If the shingle style’s not firmly embedded in Tom Kligerman’s DNA, it’s certainly been environmentally ingrained in most of his life.
“I grew up in Connecticut, and spent my summer on the ocean in Rhode Island, in a town populated by those homes,” the principal in Ike Kligerman Barkley says. “I fell in love with them – I’ve never stopped liking them or thinking about them.”
After undergraduate school at Columbia (and a design studio with Robert A. M. Stern), he set out for Yale and graduate studies. He followed that up with seven years in Stern’s office, before establishing his own firm in 1988.
His first project – a residence in the style closest to his heart – immediately found its way into Architectural Digest.
He never looked back. And though his firm certainly works in other styles today, the shingles are its muse.
“There are three kinds – the white cedar on the east coast, but there’s not so much of that anymore,” he says. “There’s the red cedar that turns dark brown, but the shingle I use most is the Alaskan yellow – it replicates the white cedar and turns that silvery gray.”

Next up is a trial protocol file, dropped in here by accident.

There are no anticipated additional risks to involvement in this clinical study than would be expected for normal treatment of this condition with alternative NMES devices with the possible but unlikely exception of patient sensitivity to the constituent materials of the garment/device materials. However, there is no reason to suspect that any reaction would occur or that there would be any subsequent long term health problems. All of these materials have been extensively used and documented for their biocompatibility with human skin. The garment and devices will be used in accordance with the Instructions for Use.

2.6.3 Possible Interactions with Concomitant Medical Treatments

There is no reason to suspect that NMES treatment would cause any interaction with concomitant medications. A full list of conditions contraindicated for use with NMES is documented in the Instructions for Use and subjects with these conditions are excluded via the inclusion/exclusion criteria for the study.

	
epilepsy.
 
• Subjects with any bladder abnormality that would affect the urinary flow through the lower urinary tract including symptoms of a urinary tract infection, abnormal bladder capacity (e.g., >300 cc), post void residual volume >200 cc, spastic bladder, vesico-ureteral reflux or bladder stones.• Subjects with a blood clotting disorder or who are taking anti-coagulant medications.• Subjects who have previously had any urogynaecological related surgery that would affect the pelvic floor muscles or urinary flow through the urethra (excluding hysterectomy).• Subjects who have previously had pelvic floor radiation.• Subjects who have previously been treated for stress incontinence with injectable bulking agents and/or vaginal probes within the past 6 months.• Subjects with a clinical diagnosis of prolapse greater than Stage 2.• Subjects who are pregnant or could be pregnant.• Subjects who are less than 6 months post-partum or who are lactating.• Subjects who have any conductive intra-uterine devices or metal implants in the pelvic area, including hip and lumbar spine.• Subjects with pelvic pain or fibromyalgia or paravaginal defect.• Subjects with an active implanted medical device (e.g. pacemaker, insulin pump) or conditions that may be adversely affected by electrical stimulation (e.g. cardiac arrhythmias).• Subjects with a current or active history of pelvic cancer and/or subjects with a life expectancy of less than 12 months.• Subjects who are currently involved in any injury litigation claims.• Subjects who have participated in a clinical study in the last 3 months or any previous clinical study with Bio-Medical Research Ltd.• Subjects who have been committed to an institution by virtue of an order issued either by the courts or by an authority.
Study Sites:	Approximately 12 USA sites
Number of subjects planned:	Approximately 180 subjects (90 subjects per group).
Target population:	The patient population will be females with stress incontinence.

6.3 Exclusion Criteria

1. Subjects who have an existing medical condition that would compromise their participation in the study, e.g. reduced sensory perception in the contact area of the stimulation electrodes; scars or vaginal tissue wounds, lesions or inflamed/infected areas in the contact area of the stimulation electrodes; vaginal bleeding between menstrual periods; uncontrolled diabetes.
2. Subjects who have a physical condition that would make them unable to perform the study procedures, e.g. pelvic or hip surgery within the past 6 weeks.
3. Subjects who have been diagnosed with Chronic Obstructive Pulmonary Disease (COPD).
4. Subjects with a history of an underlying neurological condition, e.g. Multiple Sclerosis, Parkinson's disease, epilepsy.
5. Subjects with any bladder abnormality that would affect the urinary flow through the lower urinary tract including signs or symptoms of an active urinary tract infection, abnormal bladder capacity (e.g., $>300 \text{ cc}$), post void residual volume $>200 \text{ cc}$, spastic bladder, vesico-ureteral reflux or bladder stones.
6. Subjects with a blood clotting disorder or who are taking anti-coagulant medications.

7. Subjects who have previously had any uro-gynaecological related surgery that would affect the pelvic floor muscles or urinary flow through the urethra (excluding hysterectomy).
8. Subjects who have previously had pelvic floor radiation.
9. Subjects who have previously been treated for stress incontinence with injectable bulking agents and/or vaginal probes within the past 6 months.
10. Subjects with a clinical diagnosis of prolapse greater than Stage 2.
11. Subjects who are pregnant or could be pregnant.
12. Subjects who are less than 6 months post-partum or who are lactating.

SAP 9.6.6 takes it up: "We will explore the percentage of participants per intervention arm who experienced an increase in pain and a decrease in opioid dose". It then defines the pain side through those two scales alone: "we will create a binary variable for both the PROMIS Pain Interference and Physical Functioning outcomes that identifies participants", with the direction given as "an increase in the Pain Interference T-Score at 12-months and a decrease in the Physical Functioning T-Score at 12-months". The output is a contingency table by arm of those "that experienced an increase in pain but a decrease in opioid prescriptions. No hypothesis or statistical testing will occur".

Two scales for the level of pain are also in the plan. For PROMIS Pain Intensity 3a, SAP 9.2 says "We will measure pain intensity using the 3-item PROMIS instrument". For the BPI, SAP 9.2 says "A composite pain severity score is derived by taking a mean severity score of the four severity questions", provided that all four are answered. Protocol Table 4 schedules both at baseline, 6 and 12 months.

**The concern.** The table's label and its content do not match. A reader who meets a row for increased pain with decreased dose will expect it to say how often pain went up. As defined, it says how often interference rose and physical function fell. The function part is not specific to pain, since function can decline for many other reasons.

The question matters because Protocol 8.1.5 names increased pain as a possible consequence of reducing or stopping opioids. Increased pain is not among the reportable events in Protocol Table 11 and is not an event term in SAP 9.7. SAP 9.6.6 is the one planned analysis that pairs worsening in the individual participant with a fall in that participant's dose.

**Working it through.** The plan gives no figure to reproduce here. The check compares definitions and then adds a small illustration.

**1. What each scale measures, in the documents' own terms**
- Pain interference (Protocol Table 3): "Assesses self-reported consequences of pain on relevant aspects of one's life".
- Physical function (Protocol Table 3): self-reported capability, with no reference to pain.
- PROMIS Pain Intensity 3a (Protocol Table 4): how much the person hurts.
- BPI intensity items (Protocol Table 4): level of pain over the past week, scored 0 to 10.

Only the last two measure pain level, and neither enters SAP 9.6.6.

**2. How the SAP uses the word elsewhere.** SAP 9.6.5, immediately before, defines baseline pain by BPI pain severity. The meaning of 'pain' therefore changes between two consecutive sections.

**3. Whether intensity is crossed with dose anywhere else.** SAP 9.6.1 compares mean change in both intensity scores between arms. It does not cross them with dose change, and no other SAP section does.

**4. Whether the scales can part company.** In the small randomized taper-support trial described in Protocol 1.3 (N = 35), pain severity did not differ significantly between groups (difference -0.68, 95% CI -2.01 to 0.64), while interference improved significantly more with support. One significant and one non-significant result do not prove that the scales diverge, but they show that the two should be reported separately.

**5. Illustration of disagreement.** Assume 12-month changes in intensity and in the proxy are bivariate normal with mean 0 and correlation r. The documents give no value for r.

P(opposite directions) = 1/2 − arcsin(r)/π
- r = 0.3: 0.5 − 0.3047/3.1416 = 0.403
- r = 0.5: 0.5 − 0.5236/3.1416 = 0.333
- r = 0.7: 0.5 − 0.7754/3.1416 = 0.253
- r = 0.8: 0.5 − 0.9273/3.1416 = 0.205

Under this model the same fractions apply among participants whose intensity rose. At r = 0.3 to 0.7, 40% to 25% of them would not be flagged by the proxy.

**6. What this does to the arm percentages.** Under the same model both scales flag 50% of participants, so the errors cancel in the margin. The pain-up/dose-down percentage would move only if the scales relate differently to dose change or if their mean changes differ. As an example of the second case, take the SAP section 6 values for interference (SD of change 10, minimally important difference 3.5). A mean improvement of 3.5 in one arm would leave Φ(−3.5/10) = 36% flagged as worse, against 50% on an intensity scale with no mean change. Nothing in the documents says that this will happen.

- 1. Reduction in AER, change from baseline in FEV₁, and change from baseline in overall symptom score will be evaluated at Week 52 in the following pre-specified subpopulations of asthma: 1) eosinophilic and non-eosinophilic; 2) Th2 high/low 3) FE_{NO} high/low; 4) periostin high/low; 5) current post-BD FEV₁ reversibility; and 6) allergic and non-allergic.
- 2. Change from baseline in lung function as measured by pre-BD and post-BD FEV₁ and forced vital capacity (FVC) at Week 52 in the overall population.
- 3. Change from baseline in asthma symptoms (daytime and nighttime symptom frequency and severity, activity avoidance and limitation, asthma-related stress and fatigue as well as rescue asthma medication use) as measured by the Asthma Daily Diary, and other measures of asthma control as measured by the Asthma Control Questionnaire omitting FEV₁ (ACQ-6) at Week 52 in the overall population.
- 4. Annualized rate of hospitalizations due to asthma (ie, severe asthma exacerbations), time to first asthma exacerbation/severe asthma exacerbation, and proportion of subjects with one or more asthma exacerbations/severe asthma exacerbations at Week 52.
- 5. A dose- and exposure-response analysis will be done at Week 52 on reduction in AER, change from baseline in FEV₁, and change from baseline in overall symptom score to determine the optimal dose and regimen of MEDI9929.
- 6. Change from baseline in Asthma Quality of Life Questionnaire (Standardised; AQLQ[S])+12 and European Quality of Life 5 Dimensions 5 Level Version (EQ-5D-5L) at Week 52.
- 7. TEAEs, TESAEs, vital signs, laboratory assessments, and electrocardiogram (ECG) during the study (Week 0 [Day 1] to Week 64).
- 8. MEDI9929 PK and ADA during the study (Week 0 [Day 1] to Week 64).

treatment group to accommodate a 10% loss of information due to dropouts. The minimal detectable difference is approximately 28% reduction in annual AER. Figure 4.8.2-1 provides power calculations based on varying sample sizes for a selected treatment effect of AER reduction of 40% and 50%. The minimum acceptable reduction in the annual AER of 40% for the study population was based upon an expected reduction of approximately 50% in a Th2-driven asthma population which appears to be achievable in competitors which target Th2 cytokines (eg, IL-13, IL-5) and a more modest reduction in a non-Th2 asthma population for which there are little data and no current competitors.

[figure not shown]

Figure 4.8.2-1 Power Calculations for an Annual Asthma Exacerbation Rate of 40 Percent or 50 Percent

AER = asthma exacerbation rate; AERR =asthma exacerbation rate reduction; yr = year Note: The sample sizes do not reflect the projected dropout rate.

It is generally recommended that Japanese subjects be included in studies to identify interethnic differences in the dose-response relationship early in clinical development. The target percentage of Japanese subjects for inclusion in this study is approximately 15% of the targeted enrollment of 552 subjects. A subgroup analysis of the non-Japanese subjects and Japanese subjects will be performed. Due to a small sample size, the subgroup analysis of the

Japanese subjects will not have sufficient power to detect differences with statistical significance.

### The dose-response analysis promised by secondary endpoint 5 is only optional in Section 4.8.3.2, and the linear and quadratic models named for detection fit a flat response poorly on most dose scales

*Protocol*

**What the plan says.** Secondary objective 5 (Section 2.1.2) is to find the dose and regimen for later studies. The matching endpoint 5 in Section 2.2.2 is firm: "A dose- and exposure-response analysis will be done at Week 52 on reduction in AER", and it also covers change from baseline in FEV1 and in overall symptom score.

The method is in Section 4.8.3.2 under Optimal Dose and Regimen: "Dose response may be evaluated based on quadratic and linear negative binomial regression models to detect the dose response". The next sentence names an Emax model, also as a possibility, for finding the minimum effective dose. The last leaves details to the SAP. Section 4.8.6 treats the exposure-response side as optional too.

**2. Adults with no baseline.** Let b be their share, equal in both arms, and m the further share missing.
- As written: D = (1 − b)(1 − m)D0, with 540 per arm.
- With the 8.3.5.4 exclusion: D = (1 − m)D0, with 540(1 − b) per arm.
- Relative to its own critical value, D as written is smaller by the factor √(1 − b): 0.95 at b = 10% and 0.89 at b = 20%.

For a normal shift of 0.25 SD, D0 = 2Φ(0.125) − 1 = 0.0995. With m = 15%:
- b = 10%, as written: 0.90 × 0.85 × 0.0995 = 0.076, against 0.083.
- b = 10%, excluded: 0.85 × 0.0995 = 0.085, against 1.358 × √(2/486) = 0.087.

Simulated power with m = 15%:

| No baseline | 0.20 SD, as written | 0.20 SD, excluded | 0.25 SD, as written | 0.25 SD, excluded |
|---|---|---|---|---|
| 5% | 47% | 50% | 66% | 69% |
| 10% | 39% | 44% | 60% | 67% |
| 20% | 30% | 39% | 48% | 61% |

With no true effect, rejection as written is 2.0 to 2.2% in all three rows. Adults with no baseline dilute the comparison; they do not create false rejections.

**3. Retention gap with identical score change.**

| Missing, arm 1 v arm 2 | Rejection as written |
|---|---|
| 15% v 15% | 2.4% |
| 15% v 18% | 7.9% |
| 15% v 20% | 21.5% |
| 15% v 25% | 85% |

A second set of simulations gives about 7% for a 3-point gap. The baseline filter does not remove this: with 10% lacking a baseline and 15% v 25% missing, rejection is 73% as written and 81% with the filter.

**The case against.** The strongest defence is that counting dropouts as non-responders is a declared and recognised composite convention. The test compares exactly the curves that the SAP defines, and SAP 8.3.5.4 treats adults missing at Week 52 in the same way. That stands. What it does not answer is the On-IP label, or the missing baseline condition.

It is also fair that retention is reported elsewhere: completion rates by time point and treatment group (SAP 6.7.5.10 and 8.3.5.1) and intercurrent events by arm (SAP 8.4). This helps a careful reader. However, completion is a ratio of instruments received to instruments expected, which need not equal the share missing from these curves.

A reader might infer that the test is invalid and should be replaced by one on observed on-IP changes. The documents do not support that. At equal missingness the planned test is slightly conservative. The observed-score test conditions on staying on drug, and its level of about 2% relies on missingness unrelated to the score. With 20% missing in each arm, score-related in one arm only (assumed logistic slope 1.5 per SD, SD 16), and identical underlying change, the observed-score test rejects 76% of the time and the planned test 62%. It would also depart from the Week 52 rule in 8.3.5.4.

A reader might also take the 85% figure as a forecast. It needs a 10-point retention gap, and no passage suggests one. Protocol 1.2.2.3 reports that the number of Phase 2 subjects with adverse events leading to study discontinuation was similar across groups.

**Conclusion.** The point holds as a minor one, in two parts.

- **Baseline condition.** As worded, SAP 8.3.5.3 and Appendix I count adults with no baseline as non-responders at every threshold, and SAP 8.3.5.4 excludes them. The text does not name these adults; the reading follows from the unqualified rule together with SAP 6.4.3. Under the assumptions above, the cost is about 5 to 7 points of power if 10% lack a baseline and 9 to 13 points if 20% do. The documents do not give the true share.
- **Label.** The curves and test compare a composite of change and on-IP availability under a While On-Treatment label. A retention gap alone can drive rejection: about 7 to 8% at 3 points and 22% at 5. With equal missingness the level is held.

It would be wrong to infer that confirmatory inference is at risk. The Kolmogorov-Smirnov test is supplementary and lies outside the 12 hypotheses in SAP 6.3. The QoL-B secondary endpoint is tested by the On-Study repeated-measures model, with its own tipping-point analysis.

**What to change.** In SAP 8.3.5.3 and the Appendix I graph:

Projects range in size from a 1,000 square foot renovation in New England to a 12,000 square foot residence on the Atlantic Ocean. Remarkably, the small one is the most popular.
“We recreated it to make you think it had always been there, with hand-blown glass, reclaimed yellow Southern pine and cast bronze hardware,” he says. “We did the main house on the property, but everybody wants to live in the little one.”
That may be because it’s been designed in a style that’s freighted with meaning for owners and guests alike.
“No matter where you’re from, there’s something about them that says ‘home,'” he says. “They’re in places that people love, or have deeply ingrained memories about, like roasting marshmallows or looking out at fireworks from the porch.”
And no matter their location – New England, Minnesota, Pasadena or the Blue Ridge Mountains – the shingle style remains an American original.